At the very beginning, Yacouba was thought to be a “madman” and faced much resistance from locals to an extent that he saw his forest set on fire. Despite all this, Yacouba chose not to give up. In fact, people came to admire his work over time and he has continued to receive thousands of visitors from the region and beyond who are always eager to learn from him.

“This project is for future generations. I don’t want to eat today and leave future generations with nothing to eat. The work I do is to create the seeds for wealth – not only for Burkina Faso but for many other countries.” Yacouba Sawadogo. In the same spirit, Yacouba has continued to empower farmers to regenerate their land by organizing trainings. As a result of his efforts, tens of thousands of hectares of severely degraded land has been restored to productivity in Burkina Faso and Niger.

Sawadogo’s technique is one that can be adopted towards food secure nations worldwide as it helps conserve rainwater and improve soil fertility. This means that farmers can still produce crops even in years of drought. The trees planted alongside crops can help produce fodder for livestock, enrich soil and also create business opportunities such as bee keeping. This technique is one of the best climate change adaptation measure and can help reduce poverty and prevent natural resources and water conflicts.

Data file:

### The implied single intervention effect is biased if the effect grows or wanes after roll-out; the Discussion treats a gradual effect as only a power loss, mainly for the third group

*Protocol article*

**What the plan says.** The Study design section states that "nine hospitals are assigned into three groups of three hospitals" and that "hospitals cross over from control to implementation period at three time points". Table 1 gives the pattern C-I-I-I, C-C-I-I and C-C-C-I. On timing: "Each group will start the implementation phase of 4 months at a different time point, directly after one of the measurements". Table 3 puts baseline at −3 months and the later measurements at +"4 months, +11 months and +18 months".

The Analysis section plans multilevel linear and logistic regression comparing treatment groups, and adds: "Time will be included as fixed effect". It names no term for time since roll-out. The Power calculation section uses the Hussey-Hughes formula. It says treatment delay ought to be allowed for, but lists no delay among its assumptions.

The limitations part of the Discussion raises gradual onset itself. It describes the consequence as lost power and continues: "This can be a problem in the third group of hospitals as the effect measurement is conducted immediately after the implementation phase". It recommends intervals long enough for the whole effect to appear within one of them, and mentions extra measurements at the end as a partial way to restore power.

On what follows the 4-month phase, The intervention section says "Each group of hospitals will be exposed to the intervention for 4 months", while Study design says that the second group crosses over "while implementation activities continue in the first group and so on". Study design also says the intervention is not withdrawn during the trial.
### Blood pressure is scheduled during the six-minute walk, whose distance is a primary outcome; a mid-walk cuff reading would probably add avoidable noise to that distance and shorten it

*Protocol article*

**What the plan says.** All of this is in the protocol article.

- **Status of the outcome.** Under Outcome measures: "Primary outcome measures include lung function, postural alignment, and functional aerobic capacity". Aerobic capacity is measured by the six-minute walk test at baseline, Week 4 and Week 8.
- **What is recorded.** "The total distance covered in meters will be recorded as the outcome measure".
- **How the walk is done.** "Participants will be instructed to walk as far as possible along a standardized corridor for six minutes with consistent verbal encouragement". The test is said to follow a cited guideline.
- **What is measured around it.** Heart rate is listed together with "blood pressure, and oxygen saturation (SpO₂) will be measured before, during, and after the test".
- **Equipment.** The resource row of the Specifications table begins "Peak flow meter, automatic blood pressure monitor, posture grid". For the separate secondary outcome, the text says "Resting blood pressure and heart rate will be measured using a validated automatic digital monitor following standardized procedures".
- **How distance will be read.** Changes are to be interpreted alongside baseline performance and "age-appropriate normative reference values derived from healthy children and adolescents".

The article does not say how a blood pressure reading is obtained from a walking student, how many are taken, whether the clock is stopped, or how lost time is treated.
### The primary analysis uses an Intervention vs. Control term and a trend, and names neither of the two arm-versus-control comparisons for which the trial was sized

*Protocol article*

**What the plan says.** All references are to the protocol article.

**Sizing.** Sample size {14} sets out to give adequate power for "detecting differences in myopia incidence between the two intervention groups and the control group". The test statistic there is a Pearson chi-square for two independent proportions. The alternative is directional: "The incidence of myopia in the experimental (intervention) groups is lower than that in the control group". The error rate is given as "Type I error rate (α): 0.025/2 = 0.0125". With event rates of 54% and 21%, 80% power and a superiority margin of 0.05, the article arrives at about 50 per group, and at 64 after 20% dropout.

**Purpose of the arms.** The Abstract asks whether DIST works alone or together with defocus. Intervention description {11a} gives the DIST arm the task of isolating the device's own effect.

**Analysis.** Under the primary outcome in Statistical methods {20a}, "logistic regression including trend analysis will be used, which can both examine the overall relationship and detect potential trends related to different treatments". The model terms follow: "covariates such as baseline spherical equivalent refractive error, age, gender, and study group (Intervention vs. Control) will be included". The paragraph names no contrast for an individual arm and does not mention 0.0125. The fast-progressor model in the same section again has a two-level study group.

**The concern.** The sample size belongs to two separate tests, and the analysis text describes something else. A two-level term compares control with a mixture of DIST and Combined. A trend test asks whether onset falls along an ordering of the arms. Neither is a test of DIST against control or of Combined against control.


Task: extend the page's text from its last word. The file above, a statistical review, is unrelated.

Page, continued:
Yacouba prepares the soil by filling holes with compost

Yacouba Sawadogo is one of the 2018 right livelihood award laureate for turning barren land into forest and demonstrating how farmers can regenerate their soil with innovative use of indigenous and local knowledge. He vowed to stop the desert, and he made it because he moved from commitment to action. It is possible. The future of this planet belongs to all of us and all of us must do something to protect it.

10 Forest Facts You Never Knew

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  1. Every minute we lose 60 football fields worth of forests to deforestation. That’s one football field lost every second. Global deforestation is on an upward trend, threatening various efforts aimed at tackling climate change and the massive decline of wildlife. In 2017, the data from a global satellite survey revealed that the world lost more than one football pitch of forest every second.

    Oil palm estate and rainforest in malaysian Borneo
    Oil palm estate and rainforest in malaysian Borneo
  2. 1.6 billion people on this planet depend on forests for their daily livelihood. The first-ever survey on forest genetic resources by FAO called for urgent measures to protect forest resources as they provide a range of economic, health and ecological benefits. Out of the 1.6 billion people depending on forest for daily livelihoods, 60 million indigenous people are almost wholly dependent on forests for livelihood. Forest tree species have evolved into some of the most genetically diverse organisms in existence and if urgent conservation measures are not taken, the increasing population pressure may lead to the loss of forest genetic resources.
  3. 20% of the planets oxygen is produced in the amazon rainforest. The Amazon rainforest has always been described as the “Lungs of our Planet” as it provides the essential environmental world service of continuously recycling carbon dioxide into oxygen. Actually, more than 20 percent of the world oxygen is produced in the Amazon Rain-forest.